1 TITLE PAGE THE IMPACT OF INTEREST RATE ON OTHER SELECTED MACROECONOMIC VARIABLES IN NIGERIA ( ) A PROJECT RESEARCH SUBMITTED TO THE DEPARTMENT OF ECONOMICS IN PARTIAL FULFILLMENTS OF THE REQUIREMENTS FOR THE AWARD OF BACHELOR OF SCIENCE (B.Sc) DEGREE IN ECONOMICS BY IRABOR OMONEFE BLESSING EC/2008/629 DEPARTMENT OF ECONOMICS, FACULTY OF MANAGEMENT AND SOCIAL SCIENCES, CARITAS UNIVERSITY, AMORJI NIKE AUGUST 2012
2 APPROVAL PAGE This project was duly supervised and approved as having met the requirements for the award of Bachelor of Science Degrees (B.Sc) in Economics Department, Caritas University, Amorji-Nike, Enugu By Mr ODO A.C. Barr. P.C. ONWUDINJO Supervisor Head of Department Date: Date: Prof. C.C UMEH External supervisor Dean of faculty Date: Date:
3 DEDICATION This research work is dedicated to the Almighty and ever living God for his grace, mercy and favour during the course of this research work and for seeing me through my stay during my degree program, and to my ever loving parents MR and MRS IRABOR for their love, cares and support.
4 ACKNOWLEDGEMENT mercy. My profound gratitude goes to Almighty God for his infinite love and Special appreciation goes to my parents Mr and Mrs Irabor, My Siblings especially my Big sister Ofure, Micheal, Daniel and Osemegbe and to my entire family members for their continual love, support, prayers and Encouragement. A special thanks goes to my supervisor MR A.C. ODO, for his effortless contribution, career support and time spent in the completion of this project. I also appreciate my other lecturers, Snr lecturer SIR UCHE EZIKIEL, MR R.O OJIKE, MY H.O.D Barr. P.C ONWUDINJO and the entire lecturers of Economics department of Caritas University for their time and knowledge they impacted in me. My profound appreciation goes to my special friends who are always solidly behind me and for their immeasurable love and support, Adeoye Oluwakemi, Zainab Shaibu, Mgbakogu Cynthia, Offia Ndidiamaka, Rose Agba, Emmanuel Etikwudo, Paul Nwakamma and Nwokike Chukwudi for their moral, financial and material effort may God increase you all.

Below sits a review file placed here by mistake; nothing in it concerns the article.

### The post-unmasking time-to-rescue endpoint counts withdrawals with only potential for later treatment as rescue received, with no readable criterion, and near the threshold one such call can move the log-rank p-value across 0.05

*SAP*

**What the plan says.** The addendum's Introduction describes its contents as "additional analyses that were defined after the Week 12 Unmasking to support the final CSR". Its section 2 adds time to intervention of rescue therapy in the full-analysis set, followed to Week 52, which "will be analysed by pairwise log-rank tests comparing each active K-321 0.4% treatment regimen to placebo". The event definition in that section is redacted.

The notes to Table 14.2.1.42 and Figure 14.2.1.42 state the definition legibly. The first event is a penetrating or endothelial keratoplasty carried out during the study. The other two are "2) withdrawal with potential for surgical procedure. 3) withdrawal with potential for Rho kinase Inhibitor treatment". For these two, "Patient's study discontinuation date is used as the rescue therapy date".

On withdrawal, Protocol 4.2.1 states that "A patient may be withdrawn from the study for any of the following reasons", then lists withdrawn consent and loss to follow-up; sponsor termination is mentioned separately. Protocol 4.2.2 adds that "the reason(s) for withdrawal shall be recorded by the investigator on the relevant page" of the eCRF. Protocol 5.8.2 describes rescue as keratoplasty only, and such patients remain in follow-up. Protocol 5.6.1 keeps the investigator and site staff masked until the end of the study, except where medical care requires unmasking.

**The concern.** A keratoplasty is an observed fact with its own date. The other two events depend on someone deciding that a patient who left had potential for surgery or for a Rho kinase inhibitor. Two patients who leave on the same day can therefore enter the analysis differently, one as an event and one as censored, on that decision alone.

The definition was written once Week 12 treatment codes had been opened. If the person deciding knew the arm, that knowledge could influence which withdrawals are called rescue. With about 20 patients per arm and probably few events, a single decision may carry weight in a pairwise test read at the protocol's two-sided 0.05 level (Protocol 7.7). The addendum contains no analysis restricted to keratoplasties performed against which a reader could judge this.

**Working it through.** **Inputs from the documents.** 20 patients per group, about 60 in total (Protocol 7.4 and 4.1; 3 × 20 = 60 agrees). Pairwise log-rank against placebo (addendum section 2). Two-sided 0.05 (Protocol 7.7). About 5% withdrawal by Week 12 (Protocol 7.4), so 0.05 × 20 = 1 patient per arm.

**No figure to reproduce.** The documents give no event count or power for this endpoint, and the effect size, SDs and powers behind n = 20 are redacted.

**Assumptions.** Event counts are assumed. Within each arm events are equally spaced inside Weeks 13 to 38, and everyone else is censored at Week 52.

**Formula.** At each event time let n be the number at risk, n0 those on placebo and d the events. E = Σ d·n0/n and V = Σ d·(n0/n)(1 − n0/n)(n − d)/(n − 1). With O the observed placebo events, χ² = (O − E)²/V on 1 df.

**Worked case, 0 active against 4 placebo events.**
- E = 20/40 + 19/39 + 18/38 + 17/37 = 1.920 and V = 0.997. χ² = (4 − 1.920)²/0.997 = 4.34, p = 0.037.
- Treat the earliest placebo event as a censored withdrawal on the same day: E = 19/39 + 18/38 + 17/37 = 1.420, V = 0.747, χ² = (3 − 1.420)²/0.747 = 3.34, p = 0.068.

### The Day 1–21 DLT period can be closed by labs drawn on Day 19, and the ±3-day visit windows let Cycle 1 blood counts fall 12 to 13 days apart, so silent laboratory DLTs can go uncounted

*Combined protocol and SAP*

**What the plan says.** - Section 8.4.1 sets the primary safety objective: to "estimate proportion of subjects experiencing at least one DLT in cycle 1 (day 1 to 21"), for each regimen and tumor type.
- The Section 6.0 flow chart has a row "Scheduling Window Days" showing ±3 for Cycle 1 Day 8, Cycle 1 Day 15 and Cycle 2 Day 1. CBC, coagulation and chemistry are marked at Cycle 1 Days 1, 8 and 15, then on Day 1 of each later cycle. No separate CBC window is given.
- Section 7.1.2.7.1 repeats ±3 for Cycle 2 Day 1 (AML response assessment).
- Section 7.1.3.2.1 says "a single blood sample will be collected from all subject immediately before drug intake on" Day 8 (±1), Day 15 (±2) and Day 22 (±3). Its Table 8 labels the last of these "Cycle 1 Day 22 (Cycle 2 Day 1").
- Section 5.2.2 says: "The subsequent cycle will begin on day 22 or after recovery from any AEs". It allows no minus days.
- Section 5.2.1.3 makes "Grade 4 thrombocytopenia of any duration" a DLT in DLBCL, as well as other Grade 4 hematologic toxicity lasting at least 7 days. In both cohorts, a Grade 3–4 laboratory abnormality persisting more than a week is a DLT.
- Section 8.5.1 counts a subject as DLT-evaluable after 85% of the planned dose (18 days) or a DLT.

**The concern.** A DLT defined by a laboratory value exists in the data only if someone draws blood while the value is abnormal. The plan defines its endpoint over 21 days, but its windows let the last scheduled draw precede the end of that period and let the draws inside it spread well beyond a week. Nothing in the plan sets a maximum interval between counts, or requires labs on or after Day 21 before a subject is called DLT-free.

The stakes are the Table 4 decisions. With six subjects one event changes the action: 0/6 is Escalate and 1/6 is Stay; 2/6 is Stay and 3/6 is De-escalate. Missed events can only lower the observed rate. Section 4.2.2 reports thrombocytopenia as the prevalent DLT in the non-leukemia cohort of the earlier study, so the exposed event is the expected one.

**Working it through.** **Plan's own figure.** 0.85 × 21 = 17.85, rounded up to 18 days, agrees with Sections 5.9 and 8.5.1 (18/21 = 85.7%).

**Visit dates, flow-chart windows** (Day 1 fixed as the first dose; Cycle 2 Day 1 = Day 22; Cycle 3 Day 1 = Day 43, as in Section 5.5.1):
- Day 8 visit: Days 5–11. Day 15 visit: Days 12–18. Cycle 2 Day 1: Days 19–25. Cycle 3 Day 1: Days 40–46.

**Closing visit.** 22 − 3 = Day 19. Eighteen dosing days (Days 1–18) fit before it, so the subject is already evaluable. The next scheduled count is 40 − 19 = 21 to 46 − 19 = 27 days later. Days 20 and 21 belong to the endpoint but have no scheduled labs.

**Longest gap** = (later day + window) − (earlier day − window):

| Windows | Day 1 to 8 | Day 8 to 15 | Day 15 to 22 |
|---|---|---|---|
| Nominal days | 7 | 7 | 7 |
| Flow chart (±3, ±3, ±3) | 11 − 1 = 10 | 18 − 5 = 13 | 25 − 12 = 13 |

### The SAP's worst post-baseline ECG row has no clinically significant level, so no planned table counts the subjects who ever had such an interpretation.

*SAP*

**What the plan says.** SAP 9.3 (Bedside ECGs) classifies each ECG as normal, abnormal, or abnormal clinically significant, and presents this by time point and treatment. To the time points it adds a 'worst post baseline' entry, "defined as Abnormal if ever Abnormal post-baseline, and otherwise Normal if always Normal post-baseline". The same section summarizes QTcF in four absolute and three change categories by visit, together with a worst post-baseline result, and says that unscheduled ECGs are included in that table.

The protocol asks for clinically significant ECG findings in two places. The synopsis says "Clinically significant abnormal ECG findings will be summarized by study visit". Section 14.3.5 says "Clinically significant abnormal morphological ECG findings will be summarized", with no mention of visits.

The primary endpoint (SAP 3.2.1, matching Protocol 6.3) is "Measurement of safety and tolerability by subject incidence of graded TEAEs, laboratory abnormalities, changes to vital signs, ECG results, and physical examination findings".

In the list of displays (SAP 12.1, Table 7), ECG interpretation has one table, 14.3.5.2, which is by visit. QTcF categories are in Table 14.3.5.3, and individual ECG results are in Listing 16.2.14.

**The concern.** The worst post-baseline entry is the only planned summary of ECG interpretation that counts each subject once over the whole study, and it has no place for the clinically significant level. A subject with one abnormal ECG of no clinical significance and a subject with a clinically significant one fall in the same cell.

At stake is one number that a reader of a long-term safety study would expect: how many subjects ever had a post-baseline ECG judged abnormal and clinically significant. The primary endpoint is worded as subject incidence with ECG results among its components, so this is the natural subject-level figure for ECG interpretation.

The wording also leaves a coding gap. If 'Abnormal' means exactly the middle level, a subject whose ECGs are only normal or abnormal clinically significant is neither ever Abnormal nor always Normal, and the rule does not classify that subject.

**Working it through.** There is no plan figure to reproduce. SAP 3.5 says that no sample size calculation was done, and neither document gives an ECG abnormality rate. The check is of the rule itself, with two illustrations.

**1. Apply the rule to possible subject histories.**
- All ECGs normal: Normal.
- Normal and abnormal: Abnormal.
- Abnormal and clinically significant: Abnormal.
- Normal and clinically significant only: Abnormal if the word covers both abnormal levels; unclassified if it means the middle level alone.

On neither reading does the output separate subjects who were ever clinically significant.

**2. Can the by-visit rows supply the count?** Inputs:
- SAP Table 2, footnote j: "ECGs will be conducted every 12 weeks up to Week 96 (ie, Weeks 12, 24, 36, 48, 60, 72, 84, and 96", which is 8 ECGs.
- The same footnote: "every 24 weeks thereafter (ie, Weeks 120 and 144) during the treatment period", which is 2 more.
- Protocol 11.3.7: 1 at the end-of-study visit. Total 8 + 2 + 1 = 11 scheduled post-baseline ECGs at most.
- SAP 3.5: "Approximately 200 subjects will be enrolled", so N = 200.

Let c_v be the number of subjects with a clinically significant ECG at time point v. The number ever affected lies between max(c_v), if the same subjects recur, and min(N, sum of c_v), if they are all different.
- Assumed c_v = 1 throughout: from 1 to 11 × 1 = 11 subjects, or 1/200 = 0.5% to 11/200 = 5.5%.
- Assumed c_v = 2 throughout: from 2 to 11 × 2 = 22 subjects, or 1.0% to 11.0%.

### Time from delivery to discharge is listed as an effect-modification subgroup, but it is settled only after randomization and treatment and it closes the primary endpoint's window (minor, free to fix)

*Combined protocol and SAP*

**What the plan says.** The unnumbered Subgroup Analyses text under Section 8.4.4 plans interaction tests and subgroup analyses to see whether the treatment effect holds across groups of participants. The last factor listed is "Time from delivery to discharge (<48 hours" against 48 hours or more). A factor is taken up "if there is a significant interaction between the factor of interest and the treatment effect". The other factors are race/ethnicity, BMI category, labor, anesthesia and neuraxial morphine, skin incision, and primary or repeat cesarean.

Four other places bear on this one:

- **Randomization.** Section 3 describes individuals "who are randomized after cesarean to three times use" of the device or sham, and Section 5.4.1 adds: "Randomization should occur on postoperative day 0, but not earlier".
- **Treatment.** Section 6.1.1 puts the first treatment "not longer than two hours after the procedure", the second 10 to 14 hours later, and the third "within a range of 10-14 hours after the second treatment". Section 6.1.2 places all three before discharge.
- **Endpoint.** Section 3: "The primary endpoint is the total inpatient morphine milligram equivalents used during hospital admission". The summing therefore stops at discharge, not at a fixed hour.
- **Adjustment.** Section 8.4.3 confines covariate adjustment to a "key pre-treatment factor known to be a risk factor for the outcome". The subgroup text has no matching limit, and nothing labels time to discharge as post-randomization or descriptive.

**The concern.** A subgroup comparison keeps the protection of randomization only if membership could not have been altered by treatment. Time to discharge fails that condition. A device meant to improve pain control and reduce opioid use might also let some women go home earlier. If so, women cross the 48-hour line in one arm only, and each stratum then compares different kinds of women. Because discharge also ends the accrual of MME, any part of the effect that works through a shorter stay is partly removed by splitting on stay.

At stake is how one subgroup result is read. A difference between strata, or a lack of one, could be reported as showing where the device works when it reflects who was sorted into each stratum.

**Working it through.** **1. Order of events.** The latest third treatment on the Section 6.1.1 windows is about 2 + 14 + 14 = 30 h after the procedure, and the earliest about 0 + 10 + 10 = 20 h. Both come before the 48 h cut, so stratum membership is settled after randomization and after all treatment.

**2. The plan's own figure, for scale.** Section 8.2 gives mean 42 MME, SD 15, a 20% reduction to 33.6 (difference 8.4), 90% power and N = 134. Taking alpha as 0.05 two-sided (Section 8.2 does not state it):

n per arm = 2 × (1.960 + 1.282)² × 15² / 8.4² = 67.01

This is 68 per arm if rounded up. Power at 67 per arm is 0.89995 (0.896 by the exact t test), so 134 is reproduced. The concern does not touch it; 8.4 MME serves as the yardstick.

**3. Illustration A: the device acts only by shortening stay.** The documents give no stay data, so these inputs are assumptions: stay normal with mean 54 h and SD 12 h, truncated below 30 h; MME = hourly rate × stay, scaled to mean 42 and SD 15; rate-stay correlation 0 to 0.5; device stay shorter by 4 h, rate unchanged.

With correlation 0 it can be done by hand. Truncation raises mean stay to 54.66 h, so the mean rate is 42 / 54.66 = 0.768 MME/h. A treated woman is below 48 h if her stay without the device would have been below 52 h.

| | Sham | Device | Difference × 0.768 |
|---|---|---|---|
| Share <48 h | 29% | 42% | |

5 I cannot forget efforts of my former lecturers, Mrs Okonkwo, Mr Ugwu and Mr Agu for their invaluable contributions. Finally, I will not sideline the effects of the vice chancellor professor Lawrence Onukwube and My Deputy Vice Chancellor Fr. Remy Onyenwenyi for their strong words of encouragement.
6 ABSTRACT This study was embarked upon with a view to determining the impact of interest rate on other selected macroeconomic variables in Nigeria. Data were sourced from CBN Abuja and NBS. Data were analyzed using the ordinary least square regression (OLS). Results indicate that: Interest rate is inversely related investment and also negatively related with GDP. On the basis of the above stated findings some policy recommendations were made.(1)government should establish policies that encourage increase in savings deposit rate, reduction in lending rates and also, efficient and reliable financial institutions encourage people to save. (2) The require reserve ratio should be to strengthen the lending rate of commercial banks. (3) We recommend that the government and financial authorities should implement policies that favour income growth such as job creation and increase in salaries and wage increase as these will affect investment significantly.
7 TABLE OF CONTENTS Title page Approval page Dedication Acknowledgements Abstract Table of contents CHAPTER ONE INTRODUCTION 1.1 Background to the study
8 1.2 Statement of the problem 1.3 Objectives of the study 1.4 Statement of Hypothesis 1.5 Significance of the study 1.6 Scope of the study CHAPTER TWO Literature review 2.1 Theoretical framework Real and Nominal interest rate Determination of long term and short term interest rate Review Interest rate and the economic mechanism Interest rate and the monetary policy The demand and supply of money A broad view of macroeconomic stability Relationship between investment and interest rate Concept of investment